Below: SCRUNCH ITSELF! My favorite SCRUNCH sake cup, though the sake doesn’t always arrive at its intended destination.
Other friends add curiosities as well.
A letter from clever Nancy Ukai Russell amazed me even more when I realized that the attention grabbing envelope was from an old Blue & White calendar page!
It all only serves to show that in these times of mass-produced sameness, a little odd, a little jolt of surprise, adds spice and amusement to an otherwise bland and unexciting horizon.
Have a look at some of the curious inhabitants of Blue & White
Selvedge edges of indigo fabric become magical balls of ribbon just wairing to be put to use by some imaginative sewer. Here they
support Washi necklaes of random indigo patterns. Part of the curiosity comes from not knowing what it is you are looking at!
Small pins of indigo wtih innocent little spectacles embroidered on by of As It Is Museum.
When I first met her at As It Is, and complimented her on the one she had on, she gave it to me – a true Japanese trait of generosity. Now she makes them for Blue & White. Lucky!
In a cardboard whirl. Splendiid sculpted cardboard pin by Colleen Sakurai, The Cardboard Whisperer!
Amazing find at the Flea Market at Tomioka Hachiman Shrine,(1st, 2ndnd and 4th Sundays in Monzen Nakacho on the Oedo subway line). A contemporary BORO quilt of raggedy squares pieced together in a giant and enchanting and heavy whole! The maker kindly lent it to me so I could show all who come to Blue & White the marvels and resourcefulness of Japanese artisans. She didn’t know me. She didn’t know the shop. But still she let me bring it to the shop for 2 weeks! Curious and beautiful! And uncommonly trusting.
Now in the window and for sale at the shop.
Colorful, fanciful bag by Special Ability artisans of Aomori prefecture introduced by
Consummate weaver from Aomori, Osonae Nori san.
Close up of the BORO QUILT in the window for all the International Quilt Show visitors to enjoy.
Charming Otafuku creation from cut ends of tenugui, becomes a star player at Blue & White. With ingenuity, Susanna Wellenberg of Munich, puts to use whatever she finds and makes it into something charming and unexpected.
Susanna is a long time faithful follower of the Blue & White cult. Her inventive Sashiko transcends everything that is normal. She takes it to a higher place.
Small Boro note books with pages of inverted copy paper mistakes. Mottainai:
Nothing wasted! Everything has a use.
Voluptuous bag by NONOICHI SAN. She takes stips of Tenugui and Yukata and knits them into a charming all purpose hand or shoulder bag.
Baby socks by NONOICHI san/ Every time she comes she brings a new surprise! Something made with whimsy and love.
A perfect fit for BLUE & WHITE
Flower surprise! Our irrepressible Hayasawa san works hard arranging and displaying the shop, entertaining customers. but on her days off, she takes long walks in cemeteries and abadoned lots and picks the unwanted weeds and flowers growing by the wayside. Her arrangements are spontaneous collages of what she has found. Finds that no flower shop could ever match. For sale at the shop as a from the heart gift to a friend, or to bring home to brighten up your life.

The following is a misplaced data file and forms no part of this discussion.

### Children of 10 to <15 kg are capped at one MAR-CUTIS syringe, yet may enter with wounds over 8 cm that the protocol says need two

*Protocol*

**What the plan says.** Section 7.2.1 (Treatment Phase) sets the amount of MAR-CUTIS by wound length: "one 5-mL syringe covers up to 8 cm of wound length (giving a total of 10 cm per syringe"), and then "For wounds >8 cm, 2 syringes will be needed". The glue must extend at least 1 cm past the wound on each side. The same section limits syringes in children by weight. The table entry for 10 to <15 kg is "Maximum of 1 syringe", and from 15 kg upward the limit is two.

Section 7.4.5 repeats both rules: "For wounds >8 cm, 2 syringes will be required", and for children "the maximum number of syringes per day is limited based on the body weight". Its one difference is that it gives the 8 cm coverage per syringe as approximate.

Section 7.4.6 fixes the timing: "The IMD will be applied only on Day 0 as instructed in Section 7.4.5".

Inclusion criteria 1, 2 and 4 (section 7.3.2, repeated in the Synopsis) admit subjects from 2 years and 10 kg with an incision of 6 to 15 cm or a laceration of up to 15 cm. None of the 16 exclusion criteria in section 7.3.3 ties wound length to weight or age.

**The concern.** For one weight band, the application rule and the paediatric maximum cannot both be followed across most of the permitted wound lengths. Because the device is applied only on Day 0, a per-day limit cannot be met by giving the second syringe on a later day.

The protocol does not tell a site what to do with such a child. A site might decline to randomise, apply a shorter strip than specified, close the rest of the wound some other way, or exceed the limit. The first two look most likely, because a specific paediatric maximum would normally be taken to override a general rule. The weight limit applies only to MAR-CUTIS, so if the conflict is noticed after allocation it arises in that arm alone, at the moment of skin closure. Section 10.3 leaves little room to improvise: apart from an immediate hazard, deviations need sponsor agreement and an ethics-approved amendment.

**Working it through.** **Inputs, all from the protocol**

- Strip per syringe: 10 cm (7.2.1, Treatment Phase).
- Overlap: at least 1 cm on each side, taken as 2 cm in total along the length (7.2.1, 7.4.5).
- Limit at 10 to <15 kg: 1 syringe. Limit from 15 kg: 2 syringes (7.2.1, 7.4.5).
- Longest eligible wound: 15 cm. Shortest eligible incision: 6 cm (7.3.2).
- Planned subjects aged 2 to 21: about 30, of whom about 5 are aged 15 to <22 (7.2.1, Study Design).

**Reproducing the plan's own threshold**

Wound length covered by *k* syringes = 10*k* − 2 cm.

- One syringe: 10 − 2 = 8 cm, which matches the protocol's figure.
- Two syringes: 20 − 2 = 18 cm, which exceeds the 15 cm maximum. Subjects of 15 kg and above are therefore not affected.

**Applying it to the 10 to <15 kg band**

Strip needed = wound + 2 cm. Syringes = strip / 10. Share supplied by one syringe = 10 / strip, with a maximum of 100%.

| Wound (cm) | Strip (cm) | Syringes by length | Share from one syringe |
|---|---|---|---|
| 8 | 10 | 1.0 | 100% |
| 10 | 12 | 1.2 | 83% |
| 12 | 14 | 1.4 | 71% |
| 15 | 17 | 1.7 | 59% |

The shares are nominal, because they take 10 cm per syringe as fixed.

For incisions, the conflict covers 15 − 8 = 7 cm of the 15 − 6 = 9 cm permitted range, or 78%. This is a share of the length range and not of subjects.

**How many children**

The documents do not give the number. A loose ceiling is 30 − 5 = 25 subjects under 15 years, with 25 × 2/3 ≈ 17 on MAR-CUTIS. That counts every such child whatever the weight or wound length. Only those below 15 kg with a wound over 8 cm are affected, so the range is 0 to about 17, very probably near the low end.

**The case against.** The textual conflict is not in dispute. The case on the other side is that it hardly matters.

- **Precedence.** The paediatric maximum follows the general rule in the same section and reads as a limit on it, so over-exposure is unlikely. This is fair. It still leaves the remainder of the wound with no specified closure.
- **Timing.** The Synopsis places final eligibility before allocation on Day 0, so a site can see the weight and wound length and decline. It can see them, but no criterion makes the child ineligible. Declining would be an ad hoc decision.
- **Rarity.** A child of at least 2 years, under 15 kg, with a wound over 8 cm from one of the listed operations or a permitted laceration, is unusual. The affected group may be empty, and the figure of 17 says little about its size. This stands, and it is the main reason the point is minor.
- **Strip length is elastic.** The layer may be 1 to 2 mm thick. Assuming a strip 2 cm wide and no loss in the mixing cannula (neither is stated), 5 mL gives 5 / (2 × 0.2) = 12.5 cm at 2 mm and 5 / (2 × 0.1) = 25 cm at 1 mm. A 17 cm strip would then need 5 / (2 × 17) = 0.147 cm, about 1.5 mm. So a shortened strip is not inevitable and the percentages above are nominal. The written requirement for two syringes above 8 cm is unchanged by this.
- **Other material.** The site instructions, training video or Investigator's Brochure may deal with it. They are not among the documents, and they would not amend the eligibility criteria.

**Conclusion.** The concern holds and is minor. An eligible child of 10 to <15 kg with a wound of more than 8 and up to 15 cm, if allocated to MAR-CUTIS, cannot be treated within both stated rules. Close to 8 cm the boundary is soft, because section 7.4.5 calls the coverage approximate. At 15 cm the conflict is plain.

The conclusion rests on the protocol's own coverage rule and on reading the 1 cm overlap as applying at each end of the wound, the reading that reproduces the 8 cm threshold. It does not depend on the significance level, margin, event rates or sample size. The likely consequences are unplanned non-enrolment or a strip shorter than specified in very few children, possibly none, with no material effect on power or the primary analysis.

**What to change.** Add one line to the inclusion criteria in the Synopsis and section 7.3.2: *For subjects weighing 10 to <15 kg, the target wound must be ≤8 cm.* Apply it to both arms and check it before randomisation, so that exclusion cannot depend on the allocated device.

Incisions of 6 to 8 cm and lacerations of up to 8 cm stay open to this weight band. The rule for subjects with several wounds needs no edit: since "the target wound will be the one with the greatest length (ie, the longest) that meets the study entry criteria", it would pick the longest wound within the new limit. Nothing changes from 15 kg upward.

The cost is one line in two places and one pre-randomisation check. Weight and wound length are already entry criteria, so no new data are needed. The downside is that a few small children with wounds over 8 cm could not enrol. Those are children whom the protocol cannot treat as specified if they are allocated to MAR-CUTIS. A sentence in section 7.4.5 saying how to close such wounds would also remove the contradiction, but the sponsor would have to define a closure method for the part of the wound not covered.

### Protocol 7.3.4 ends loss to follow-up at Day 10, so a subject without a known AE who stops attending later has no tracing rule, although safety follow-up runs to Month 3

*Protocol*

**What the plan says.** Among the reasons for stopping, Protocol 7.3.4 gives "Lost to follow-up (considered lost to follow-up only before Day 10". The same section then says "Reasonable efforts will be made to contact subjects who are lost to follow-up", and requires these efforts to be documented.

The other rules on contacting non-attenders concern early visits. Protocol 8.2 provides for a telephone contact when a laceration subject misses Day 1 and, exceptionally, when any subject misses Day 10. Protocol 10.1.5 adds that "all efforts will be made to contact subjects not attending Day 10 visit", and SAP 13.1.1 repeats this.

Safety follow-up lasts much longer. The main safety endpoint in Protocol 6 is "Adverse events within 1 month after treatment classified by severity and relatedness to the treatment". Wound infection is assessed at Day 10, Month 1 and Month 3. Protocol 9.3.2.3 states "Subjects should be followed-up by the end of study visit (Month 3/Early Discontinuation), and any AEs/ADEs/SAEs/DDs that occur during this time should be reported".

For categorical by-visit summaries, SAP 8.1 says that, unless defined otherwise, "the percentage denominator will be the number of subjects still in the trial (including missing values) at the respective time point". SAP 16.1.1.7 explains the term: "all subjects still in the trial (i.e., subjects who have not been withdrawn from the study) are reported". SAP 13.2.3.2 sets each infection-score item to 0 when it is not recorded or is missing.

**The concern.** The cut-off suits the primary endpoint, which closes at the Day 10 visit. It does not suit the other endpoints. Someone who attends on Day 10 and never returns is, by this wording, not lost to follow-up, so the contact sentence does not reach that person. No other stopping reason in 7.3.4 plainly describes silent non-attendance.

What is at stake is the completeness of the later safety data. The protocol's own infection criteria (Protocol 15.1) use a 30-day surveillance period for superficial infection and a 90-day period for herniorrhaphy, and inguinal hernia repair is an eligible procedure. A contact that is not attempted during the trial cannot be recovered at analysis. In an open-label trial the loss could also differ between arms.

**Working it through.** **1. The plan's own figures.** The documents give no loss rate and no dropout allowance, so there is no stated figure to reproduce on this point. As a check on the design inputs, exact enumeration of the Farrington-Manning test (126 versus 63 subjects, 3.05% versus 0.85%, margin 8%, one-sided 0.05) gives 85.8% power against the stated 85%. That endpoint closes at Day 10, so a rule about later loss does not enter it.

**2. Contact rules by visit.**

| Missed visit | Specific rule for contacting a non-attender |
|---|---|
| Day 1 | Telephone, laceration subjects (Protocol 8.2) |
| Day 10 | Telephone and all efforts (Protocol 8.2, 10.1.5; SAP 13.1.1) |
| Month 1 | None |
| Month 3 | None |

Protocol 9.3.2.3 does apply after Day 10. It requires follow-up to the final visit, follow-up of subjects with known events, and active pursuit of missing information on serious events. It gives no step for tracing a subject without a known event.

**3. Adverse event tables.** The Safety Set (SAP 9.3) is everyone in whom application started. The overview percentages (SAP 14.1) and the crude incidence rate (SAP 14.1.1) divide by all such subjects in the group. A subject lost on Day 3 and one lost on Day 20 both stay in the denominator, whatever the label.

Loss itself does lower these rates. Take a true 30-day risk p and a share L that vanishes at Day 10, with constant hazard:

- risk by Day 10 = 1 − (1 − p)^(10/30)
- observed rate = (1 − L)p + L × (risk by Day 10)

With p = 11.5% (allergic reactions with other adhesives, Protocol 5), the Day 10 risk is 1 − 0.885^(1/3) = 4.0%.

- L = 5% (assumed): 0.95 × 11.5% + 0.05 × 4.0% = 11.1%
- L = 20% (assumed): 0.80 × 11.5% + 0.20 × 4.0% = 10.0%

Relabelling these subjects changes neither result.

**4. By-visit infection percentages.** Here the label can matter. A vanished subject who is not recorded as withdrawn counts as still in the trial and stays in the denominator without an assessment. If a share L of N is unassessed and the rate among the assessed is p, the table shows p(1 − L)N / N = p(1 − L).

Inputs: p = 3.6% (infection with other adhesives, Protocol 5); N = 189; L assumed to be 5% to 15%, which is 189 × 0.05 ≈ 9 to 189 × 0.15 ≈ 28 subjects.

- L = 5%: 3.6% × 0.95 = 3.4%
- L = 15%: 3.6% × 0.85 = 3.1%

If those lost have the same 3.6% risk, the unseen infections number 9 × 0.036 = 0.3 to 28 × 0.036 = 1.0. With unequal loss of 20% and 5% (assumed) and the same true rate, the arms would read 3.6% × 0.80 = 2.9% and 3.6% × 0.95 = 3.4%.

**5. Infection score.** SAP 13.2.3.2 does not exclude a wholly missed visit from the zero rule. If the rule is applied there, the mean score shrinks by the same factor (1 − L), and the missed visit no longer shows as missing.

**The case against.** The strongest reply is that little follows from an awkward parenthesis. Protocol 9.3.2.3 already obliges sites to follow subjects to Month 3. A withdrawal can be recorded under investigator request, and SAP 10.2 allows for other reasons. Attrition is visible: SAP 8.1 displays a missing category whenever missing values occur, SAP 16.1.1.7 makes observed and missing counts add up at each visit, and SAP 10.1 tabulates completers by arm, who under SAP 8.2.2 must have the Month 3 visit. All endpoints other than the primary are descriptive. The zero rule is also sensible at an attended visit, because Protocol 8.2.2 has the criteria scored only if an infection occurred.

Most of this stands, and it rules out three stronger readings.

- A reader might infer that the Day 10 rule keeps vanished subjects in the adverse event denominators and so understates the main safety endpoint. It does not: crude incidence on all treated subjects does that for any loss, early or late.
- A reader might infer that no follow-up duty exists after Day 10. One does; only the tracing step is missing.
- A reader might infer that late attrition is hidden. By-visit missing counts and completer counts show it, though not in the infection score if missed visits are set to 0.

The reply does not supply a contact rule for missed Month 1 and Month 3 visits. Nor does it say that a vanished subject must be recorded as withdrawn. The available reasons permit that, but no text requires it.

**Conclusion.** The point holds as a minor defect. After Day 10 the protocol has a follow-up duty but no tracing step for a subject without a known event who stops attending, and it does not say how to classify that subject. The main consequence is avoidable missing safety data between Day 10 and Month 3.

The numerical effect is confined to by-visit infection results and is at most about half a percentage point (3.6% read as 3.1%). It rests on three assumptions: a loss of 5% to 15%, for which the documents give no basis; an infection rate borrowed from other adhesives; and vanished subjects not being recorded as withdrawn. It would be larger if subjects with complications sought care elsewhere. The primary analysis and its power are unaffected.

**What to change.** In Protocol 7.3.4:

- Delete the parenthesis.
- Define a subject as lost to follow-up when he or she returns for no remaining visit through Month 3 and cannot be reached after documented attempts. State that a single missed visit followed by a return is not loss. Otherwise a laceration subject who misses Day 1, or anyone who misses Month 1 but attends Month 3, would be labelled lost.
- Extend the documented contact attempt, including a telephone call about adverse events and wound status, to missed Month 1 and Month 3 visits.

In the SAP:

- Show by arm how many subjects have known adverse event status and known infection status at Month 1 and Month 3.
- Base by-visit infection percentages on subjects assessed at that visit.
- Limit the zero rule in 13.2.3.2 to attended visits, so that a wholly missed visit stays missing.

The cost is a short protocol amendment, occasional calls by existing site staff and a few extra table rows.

The end of our story of Blue & White Curiosities. Otafuku from the rear? Mrs. Santa Claus? Or simply a reminder to keep us from going into the fridge again!
That’s BLUE & WHITE. CURIOUS INDEED! Look for the BLUE & WHITE sandwich board at the top of the escalator in Azabu Juban.
ONI WA SOTO ! OUT WITH THE BAD!
FUKU WA UCHI ! IN WITH THE GOOD!
SUNDAY, FEBRUARY 3RD AT 4PM
AT BLUE & WHITE
CELEBRATING THE BEGINNING OF SPRING
WITH SETSUBUN BEAN THROWING EVENT.
CHASE OUT THE DEMONS! WELCOME GOOD FORTUNE!
OTAFUKU REIGNS SUPREME AT BLUE & WHITE!
After 43 years of Blue & White, my eyes only see BLUE. And it may well be that BLUE is taking over the color spectrum. From the skies, to the rivers to the bridges, and even the netting that surrounds them under repair, BLUE is the reigning color
The autumn skies in Japan and in winter are especially blue and vibrant against autumn leaves and snow.
Blue skies of summer are brush work paintings in themselves. August clouds are like no others. Of course, clouds are the best counterpoint to brilliant blue skies.
The blues of the sky meet the blue pacific ocean at Enoura, an enchanted sanctuary near Odawara built by photographer Hiroshi Sugimoto from an old mikan plantation, for solstice viewing and to be home to his astounding collection of centuries old stones and bridges, cobblestones and a 14th century gates. A new must visit for travellers to Japan.
A massive torii of ancient stone pillars and lintels is the gate between the blue sea below and the Tea House that Sugimoto has designed after Sen no Rikyu
But blue’s not all skies and clouds. People are blue too. This celebrant in blue at the July Kumano Nachi Fire Festival was in strong contrast to the whites of the standard bearers who carried flaming red standards up and down these ancient steps. An incredibly dangerous and thrilling sight
A joyful young fisherman in Naoshima not only just in blue, but in blue karakusa, a favorite scrolling vine design.